Floor Tiles: 500
And we're definitely over our limit. Framerate is lucky to be ~30fps when zoomed into a room, and down near 15-20 when viewing the whole ship. I was able to find and fix a few bottlenecks and performance hogs in my scripting, but I think this new limit is rendering. Specifically, dynamic shadows.
80 lights casting shadows is a lot. Probably more than reasonable. I can see there being more lights on a ship in practice, but not all of them need to cast shadows.
Even so, I'm not sure there is much I can do to improve this number. I've tried reducing the light ranges, which helps a lot. But it also undermines the point of the lights: illuminating the rooms. Turning off shadows works, too, but then we have light spilling into unlit rooms and around corners. None of these things are terrible, they would just mean giving up nice lighting.
On the other hand, this is good info. Part of the reason I spent time building a large ship layout was to see what pitfalls I'd be facing. And now I have a better idea. I can also see how zooming and scrolling around the ship feels, which is currently tedious. (Though, made worse by low framerate.)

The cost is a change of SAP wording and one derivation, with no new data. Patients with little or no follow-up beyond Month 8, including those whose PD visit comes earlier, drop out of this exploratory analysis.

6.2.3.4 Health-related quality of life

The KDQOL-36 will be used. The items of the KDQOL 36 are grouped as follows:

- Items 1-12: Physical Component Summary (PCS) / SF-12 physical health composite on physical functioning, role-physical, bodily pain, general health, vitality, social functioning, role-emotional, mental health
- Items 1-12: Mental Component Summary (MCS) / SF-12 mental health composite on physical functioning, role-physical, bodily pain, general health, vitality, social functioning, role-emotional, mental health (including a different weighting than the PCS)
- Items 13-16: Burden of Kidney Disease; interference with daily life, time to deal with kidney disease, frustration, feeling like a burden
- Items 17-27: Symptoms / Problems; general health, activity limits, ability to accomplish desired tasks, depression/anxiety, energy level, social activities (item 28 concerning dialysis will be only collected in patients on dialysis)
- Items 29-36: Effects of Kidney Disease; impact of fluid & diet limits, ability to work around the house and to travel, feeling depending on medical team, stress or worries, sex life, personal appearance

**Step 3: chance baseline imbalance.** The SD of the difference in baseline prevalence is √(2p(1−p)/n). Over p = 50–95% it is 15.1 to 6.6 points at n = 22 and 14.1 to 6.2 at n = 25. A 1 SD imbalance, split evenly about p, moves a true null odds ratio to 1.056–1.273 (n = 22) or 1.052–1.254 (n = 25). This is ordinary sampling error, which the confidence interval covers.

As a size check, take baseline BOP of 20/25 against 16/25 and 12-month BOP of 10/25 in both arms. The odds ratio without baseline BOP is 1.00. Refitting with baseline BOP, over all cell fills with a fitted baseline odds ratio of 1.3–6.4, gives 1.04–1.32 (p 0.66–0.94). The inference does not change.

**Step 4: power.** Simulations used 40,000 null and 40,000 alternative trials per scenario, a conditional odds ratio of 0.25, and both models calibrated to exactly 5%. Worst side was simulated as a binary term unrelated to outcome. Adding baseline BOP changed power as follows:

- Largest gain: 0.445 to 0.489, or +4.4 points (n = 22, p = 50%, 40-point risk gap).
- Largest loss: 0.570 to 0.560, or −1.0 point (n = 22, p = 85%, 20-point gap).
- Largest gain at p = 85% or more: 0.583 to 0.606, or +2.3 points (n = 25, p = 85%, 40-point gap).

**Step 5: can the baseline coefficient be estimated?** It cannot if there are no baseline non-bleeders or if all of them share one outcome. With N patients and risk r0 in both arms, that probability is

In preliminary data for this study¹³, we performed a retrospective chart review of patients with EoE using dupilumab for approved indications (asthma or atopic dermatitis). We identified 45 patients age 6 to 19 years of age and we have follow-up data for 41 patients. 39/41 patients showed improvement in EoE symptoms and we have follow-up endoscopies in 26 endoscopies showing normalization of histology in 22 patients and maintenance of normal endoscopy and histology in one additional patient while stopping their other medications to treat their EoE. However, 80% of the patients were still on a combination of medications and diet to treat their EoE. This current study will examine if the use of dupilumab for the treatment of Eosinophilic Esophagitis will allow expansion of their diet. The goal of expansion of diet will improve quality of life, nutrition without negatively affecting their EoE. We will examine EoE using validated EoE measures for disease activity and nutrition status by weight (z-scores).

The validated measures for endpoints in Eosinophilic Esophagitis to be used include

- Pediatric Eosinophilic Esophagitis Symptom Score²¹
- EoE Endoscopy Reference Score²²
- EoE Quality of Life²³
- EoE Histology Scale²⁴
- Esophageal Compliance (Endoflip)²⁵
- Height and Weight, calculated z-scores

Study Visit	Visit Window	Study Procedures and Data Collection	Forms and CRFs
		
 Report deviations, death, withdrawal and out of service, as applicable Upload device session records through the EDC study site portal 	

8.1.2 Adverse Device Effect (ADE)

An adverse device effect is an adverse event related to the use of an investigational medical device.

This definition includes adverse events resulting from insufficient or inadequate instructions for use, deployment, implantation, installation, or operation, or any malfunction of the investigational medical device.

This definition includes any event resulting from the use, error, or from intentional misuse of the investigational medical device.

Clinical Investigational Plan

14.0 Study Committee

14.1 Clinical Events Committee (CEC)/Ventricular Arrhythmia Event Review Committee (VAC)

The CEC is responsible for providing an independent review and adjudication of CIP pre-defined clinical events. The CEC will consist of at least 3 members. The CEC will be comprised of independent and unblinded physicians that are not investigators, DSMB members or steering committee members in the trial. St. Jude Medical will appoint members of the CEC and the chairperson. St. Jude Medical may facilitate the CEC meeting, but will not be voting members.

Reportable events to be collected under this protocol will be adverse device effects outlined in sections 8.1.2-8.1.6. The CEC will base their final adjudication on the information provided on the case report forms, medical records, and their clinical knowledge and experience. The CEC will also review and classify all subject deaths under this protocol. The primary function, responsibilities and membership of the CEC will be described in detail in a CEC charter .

I'll have to give this some thought, and see what my options are. E.g. go back to larger tiles, no dynamic lighting, or some sort of clever lightmapping/culling/quadtree magic.
Hey Folks! As mentioned yesterday, my brain was seriously losing traction on the AI task. By midday, it was getting to the point where all my energy was being spent keeping focused, rather than doing productive work. This usually means it's time for a change of task.
So today was all about the grid system. I resumed yesterday's beginnings of switching the game from a 32-pixel grid to a 16-pixel one. I'll still be keeping the 32-pixel crew for now, though, because my main motivation for the smaller grid is to have more room for ship layout detail. Namely, thinner walls and angled/curved sections.
It took most of the morning to sort out the last of the 32-pixel settings and make it work at a smaller grid size, but I eventually did it. And using a new set of smaller tiles with angled pieces, I was able to get this:
It's not a perfect circle or anything, but I think it gets the point across. And nicely shows that non-orthogonal shapes are possible.
In theory, one could even go a step further and make perfectly curved pieces if they wanted. But the elegance of this type of layout is that it only uses a handful of modular tile types. Basically, a 1x1 box, a 1x1 wedge, and a pair of mirrored 1x2 wedge shapes. And using these to make 12-sided rings means each ring is cocentric with room to walk between each.
It's not without issues, though. For one thing, a crew is still 32x32, so it takes up 2 of these tiles. And when it walks close to a wall, it clips into said wall. I think this can be solved by making the wall block pathfinding on grid squares that border solid wall, though.